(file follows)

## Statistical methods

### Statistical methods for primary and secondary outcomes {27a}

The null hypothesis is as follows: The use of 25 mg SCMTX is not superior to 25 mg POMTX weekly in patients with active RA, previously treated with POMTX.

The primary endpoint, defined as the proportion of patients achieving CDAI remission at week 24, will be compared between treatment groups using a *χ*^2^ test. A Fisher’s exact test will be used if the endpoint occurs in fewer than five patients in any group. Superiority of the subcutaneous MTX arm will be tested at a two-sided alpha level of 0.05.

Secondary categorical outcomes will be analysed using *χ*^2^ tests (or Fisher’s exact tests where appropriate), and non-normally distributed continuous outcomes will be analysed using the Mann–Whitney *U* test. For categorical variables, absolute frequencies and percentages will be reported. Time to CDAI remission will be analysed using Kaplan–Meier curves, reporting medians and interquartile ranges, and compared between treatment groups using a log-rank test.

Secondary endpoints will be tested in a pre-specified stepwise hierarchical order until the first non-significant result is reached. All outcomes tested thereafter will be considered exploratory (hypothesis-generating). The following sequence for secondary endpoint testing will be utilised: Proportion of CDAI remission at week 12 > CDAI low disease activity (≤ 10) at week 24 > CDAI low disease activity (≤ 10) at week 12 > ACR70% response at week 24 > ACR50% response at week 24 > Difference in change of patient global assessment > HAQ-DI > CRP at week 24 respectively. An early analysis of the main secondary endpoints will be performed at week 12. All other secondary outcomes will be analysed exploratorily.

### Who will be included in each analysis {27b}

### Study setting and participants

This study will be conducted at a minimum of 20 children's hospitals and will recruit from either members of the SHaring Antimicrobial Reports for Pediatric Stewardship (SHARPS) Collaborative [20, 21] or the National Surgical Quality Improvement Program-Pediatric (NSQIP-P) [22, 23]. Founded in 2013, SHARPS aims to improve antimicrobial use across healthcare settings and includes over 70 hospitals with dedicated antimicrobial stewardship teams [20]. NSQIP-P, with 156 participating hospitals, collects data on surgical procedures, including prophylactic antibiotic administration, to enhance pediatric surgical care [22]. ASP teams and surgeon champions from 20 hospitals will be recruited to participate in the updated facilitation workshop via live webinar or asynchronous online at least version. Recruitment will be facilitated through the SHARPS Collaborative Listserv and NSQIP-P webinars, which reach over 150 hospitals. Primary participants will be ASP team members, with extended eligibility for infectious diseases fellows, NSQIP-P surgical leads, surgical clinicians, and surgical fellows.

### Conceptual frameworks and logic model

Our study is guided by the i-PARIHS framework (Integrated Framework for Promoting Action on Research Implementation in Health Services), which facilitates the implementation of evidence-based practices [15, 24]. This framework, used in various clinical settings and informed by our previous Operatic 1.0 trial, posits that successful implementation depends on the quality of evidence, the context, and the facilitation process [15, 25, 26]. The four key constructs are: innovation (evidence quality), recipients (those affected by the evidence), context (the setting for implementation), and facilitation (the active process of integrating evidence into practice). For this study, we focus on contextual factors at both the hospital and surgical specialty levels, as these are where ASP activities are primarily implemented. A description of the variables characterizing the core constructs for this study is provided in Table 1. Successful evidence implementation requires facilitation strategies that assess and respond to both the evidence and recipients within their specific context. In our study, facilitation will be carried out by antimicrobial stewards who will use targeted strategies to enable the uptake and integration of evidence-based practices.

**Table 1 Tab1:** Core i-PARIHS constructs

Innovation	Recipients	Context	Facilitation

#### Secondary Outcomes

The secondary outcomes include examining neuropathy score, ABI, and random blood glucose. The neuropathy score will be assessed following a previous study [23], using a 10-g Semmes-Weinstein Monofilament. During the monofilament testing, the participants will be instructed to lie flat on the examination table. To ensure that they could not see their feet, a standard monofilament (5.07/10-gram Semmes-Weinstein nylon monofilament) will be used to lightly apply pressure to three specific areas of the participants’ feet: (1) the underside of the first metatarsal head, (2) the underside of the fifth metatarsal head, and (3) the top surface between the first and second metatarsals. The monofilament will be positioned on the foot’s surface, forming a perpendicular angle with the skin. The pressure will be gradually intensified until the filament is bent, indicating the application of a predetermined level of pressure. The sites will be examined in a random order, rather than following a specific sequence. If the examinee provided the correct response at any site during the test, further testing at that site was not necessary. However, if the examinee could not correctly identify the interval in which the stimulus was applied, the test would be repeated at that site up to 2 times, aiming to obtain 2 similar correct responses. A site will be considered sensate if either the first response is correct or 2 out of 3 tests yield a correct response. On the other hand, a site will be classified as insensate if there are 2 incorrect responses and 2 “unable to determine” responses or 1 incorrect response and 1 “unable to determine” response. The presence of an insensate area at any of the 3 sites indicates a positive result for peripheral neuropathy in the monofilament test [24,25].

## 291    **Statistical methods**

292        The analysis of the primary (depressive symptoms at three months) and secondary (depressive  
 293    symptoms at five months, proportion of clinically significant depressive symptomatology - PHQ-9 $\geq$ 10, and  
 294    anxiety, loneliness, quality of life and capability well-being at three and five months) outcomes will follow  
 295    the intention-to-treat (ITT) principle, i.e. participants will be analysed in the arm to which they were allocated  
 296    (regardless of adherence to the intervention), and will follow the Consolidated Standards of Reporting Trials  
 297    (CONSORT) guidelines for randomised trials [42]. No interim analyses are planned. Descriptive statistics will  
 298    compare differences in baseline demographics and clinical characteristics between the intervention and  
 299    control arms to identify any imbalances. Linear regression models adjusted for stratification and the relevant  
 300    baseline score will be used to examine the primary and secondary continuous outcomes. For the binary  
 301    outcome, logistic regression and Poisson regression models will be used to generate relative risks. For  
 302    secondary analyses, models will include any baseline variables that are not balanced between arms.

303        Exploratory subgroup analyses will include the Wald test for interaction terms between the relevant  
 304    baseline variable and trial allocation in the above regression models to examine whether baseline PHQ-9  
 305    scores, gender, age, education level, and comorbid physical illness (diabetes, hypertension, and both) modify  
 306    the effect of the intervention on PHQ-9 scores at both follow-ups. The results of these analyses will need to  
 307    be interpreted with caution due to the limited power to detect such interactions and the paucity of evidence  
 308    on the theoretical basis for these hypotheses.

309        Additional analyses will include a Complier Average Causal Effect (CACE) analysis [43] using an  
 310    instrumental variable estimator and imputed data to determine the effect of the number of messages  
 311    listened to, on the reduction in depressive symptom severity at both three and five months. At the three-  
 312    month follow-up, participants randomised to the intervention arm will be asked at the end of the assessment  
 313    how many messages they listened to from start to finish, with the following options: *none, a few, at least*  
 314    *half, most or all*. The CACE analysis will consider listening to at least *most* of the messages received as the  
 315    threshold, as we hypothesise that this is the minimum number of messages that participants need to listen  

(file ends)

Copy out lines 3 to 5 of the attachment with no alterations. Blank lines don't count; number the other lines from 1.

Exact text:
The null hypothesis is as follows: The use of 25 mg SCMTX is not superior to 25 mg POMTX weekly in patients with active RA, previously treated with POMTX.

The primary endpoint, defined as the proportion of patients achieving CDAI remission at week 24, will be compared between treatment groups using a *χ*^2^ test. A Fisher’s exact test will be used if the endpoint occurs in fewer than five patients in any group. Superiority of the subcutaneous MTX arm will be tested at a two-sided alpha level of 0.05.

Secondary categorical outcomes will be analysed using *χ*^2^ tests (or Fisher’s exact tests where appropriate), and non-normally distributed continuous outcomes will be analysed using the Mann–Whitney *U* test. For categorical variables, absolute frequencies and percentages will be reported. Time to CDAI remission will be analysed using Kaplan–Meier curves, reporting medians and interquartile ranges, and compared between treatment groups using a log-rank test.